The Chinese may have an age-old reputation as great savers, but China's young people are now making up for generations of lost spending time.
Compared with the austere youth of China's older generations, who went through the turmoil of the Cultural Revolution and strove to build savings in a nation without a social safety net, the young, raised in an unprecedentedly wealthy China, are spending freely.
The explosion of middle class consumerism has pushed past discretionary spending to the point where luxury goods are increasingly the norm for a growing number of Chinese citizens. Branded clothing, overseas holidays, dining out and private health insurance are all growth areas for the typical Chinese consumer.
As the world's fastest growing luxury market, China's appetite for high-end Western branded goods is fast becoming insatiable, with predictions by Boston Consulting Group suggesting that within five years, 29 percent of global luxury product consumption will come from China. And while European and US luxury sales are making a slow recovery after the global financial crisis, China—relatively untouched and still optimistic—remains the most important market for luxury retailers. Indeed, this was the theme behind last year’s 5th Annual China Luxury Summit, which was given the grandiose subtitle of 'China Luxury Market: An Oasis of Hope and Possibility'.
China as the deus ex machina of the luxury world is a concept familiar to European retailers. Last Saturday, for example, the Italian luxury brand Prada staged its first fashion show in Beijing. Like French cosmetics and perfume brand L'Occitane, which listed in Hong Kong last year, Prada is expected to have an initial public offering in Hong Kong.
But it's not just the traditional high net worth individuals in Beijing and Shanghai attracting luxury brands. As wealth has spread from the coast inland, purveyors of luxury goods have followed. Taiyuan, the capital city of Shanxi Province and infamous for epitomizing the nouveau riche coal mining clique, now boasts a Louis Vuitton flagship store.
‘Aspirationalism’ is also rife among lesser net worth individuals—a young receptionist in Beijing will routinely save two or three months worth of her rather meagre salary (about 3-5000 RMB per month, or between $450 and $750) for a Louis Vuitton handbag or a pair of Chloe trousers while living at home with mum and dad. Slightly more salaciously, Chinese netizens were cynical when images emerged of two women wearing military uniforms at a Shenzhen airport, laden with LV, Gucci and Burberry bags. One netizen was rendered 'speechless' after calculating that the total amount of baggage would amount to over $50,000.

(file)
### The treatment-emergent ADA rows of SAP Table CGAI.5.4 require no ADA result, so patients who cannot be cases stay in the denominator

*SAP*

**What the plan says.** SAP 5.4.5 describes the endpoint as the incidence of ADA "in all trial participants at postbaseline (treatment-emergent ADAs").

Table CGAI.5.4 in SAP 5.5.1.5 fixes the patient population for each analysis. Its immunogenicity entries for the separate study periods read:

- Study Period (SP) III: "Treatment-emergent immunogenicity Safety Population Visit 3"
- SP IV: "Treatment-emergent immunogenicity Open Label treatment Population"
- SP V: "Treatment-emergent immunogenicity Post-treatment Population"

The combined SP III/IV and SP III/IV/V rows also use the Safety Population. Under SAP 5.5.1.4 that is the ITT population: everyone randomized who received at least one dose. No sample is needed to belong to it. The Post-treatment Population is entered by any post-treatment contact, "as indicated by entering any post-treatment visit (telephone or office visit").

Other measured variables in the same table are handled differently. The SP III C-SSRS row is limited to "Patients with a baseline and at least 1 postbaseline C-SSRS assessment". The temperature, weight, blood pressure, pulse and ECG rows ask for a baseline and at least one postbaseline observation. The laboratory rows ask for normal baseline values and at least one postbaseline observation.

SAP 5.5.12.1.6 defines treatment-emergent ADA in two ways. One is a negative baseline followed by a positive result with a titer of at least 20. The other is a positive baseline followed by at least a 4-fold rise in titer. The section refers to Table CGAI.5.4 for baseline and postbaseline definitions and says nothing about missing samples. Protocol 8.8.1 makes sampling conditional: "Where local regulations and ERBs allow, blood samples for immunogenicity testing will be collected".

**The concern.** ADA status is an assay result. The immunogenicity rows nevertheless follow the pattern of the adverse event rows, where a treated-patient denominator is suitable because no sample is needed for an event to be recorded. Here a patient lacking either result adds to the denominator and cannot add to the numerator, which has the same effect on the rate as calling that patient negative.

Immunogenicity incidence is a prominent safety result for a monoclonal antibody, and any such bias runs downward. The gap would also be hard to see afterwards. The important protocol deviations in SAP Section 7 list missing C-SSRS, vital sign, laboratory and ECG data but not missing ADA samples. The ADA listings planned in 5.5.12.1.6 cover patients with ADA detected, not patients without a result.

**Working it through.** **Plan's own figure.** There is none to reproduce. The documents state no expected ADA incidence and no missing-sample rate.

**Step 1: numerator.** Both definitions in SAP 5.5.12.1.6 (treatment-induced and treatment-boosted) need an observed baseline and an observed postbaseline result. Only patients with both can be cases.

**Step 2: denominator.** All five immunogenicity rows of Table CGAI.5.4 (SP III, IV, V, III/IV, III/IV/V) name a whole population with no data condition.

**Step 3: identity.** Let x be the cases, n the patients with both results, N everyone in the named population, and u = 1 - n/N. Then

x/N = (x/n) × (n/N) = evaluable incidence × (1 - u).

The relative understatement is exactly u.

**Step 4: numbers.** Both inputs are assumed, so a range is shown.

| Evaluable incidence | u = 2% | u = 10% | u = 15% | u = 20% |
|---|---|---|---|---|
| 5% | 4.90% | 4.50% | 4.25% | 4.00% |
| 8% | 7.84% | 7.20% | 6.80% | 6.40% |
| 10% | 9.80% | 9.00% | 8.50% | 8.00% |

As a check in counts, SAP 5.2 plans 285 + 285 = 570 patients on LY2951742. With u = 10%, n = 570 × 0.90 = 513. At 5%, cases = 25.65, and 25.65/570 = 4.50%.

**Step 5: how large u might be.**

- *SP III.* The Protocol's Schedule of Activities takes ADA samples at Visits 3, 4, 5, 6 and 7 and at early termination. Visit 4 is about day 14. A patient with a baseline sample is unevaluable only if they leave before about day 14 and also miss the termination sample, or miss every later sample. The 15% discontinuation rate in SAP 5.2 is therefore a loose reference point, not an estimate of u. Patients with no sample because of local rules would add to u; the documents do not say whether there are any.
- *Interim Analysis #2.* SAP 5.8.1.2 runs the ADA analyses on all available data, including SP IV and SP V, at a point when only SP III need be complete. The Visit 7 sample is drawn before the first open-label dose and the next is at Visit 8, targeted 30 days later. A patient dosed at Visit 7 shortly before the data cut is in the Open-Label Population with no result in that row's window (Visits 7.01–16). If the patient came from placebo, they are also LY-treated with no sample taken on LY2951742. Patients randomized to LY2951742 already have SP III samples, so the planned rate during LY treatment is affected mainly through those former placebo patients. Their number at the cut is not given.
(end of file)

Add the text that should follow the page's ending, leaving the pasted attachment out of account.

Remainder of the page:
But attitudes towards luxury goods remain overwhelmingly positive; a KPMG report from 2006 found that fewer than 2 percent of respondents regarded owners of luxury brands as 'superficial'. China's consumers are also becoming more savvy. Downing glasses of Chateau Lafitte is the norm for China's high-rollers, but the once ubiquitous accompaniment of a glass of milk is seen less frequently.
Of course, having the right 'ming pai' or brand name has long been a fixation among China's wealthy elite. But luxury is a constantly evolving and subjective concept. Anecdotal reports abound of Shanghainese 'second wives' (mistresses) no longer being placated by extravagant LV purchases, since any perceived exclusivity went out the window when their Taiyuan equivalents started buying up handbags in bulk.
But there’s another China reality. About half of China's potential shoppers aren't really consumers in this sense at all. About 900 million people make up China's rural population (three times the total population of the United States), where poverty and subsistence living isn’t uncommon. The trickle down of wealth is still waiting to take place.
The Wall Street Journal, meanwhile, has noted the ambivalence many Chinese feel towards China's economic growth: 'You're only seeing a quarter of China. The majority of China is still underdeveloped. We're all busy taking care of our own businesses.'
Catherine Chan is an environmental lawyer and journalist in Beijing.
(This article is an edited version of an entry that appeared in the Lowy Institute's Interpreter that can be found here.)